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Podcast one for ACRL Seminar "Know your Users"

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Employing Ethnographic Methods in User Needs Research and Library Assessment : 

1 Employing Ethnographic Methods in User Needs Research and Library Assessment An ACRL Online Seminar Andrew Asher, PhD andrew.d.asher@gmail.com 217-819-9439 Know Your Users

Course Goals : 

2 Course Goals Using ethnographic methods to better understand users in your library Learn a variety of ethnographic data collection methods for use in library settings. Generate research questions and approaches to addressing them. Learn techniques for qualitative data analysis. Lean how to convert qualitative data into actionable user insights. Develop a ready-to-use qualitative research plan for a potential project.

Course Overview : 

3 Course Overview How to develop research questions. How to choose methods. How to create data collection tools. How to collect and analyze data. How to generate ideas for services from your analysis.

What is Ethnography? : 

4 What is Ethnography? The art and science of describing a group, culture, or social process.

Ethnography: A (very) brief history : 

Early 20th century American and British Anthropology Bronisław Malinowski (1884-1942) Trobriand Islands Argonauts of the Western Pacific (1922) Ethnography: A (very) brief history 5

Ethnography: Basic Tenets : 

6 Ethnography: Basic Tenets Acquire language Long term engagement Use local (“native”) categories Intensive participation and observation “Participant Observer” Doing, Seeing, Talking Examine both the insider’s (emic) perspective and the analyst’s explanation (etic).

Ethnography Provides: : 

7 Ethnography Provides: A holistic portrait of human behavior A nuanced view of complex social practices and processes An understanding of the richness and diversity of individuals’ experiences

Ethnographic Methods : 

8 Ethnographic Methods Fieldnotes Multiple methods and data sources Interviews Participant observation Drawings, Maps, Photographs, Videos Data collection and analysis often occur simultaneously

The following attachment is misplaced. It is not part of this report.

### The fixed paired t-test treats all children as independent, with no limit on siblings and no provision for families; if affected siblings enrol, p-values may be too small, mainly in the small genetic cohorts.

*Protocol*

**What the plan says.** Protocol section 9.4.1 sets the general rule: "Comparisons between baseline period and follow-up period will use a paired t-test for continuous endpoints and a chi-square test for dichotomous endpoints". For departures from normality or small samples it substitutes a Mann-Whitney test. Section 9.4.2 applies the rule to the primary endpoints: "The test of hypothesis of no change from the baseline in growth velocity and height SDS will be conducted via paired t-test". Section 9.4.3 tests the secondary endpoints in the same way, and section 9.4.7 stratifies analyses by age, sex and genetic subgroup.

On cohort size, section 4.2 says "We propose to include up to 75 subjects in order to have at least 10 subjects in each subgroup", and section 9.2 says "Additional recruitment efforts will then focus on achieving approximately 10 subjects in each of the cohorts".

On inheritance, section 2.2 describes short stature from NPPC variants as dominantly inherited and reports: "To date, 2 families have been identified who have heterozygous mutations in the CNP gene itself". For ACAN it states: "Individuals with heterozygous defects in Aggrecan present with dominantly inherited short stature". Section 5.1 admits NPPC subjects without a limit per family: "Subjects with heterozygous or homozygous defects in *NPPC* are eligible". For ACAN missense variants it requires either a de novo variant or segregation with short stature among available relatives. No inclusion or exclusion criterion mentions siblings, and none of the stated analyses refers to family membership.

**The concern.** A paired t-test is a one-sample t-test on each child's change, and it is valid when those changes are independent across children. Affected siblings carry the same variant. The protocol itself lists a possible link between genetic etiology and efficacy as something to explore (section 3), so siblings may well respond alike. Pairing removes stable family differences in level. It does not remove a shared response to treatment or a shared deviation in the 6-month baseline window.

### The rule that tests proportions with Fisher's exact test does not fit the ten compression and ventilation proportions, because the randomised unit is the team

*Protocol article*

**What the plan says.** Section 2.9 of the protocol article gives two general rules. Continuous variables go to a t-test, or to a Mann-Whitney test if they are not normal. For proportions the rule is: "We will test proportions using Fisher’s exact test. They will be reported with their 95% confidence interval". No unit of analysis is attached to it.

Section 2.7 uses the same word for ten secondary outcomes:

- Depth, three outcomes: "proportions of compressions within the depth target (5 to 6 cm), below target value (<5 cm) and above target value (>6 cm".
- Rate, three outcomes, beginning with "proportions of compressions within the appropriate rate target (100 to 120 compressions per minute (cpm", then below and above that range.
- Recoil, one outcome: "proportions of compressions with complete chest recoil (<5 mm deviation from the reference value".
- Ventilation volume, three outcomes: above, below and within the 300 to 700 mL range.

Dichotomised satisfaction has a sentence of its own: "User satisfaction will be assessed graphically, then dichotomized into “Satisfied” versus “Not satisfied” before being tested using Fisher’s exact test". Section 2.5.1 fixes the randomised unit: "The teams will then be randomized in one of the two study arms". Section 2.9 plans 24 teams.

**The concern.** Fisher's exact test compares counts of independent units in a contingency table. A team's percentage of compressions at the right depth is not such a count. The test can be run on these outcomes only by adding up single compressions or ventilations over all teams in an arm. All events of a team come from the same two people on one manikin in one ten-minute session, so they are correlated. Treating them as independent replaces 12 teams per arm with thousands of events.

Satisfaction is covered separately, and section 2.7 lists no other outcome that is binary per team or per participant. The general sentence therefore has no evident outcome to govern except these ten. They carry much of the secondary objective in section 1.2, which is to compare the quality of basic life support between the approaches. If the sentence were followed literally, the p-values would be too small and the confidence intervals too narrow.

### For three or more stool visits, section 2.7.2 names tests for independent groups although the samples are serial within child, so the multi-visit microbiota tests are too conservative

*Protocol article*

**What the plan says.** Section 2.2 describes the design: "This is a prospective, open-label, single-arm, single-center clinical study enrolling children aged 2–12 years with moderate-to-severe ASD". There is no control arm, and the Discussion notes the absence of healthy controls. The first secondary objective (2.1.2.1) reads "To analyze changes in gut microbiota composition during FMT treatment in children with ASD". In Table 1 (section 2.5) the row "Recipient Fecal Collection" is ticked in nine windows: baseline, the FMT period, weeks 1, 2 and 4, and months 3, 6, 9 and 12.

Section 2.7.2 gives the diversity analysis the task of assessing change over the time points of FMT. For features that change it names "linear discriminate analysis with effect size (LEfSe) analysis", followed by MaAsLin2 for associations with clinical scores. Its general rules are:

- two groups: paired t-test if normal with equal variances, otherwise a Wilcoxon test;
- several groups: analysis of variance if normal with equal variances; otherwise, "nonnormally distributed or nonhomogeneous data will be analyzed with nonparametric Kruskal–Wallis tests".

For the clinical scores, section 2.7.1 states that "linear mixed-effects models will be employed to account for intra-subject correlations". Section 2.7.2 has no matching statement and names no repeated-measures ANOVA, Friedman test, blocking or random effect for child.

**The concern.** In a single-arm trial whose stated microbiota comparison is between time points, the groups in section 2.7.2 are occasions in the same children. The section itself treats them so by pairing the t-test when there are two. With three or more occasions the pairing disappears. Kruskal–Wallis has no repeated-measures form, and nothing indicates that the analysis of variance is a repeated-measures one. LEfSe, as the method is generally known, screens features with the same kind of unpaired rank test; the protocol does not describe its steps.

Types of Data : 

9 Types of Data Qualitative Methods Describes quality of phenomena (e.g. questions of what is this experience like, how does that process unfold) Focuses on textual and visual data (e.g. observations, interviews) Is principally inductive (builds theory through observations) Individuals’ interpretations are important, as is the context of data Quantitative Methods Estimates the quantity of phenomena (e.g. how much, how often, or how many) Focuses on numeric data (esp. statistics) Is principally deductive (tests theory with observations) An objective viewpoint that isn’t particular to any one person

Why Ethnography? : 

10 Why Ethnography? Allows you to make fine distinctions and see ambiguities in your data. Facilitates in-depth and open-ended investigations into observed phenomena, often allowing the researcher(s) a great deal of flexibility in pursuing research questions. Builds a holistic picture of phenomena. Explanatory power of directly demonstrating what research subjects actually do, think, and feel in the midst of real-world situations.

Ethnography: Summary : 

11 Ethnography: Summary A collection of (mostly) qualitative methods Study of a culture, a community, or a social phenomenon. Examines the links between culture, social structure, and the behaviors/practices of individuals. How cultural and social processes develop over time. Close observation of: What people do.

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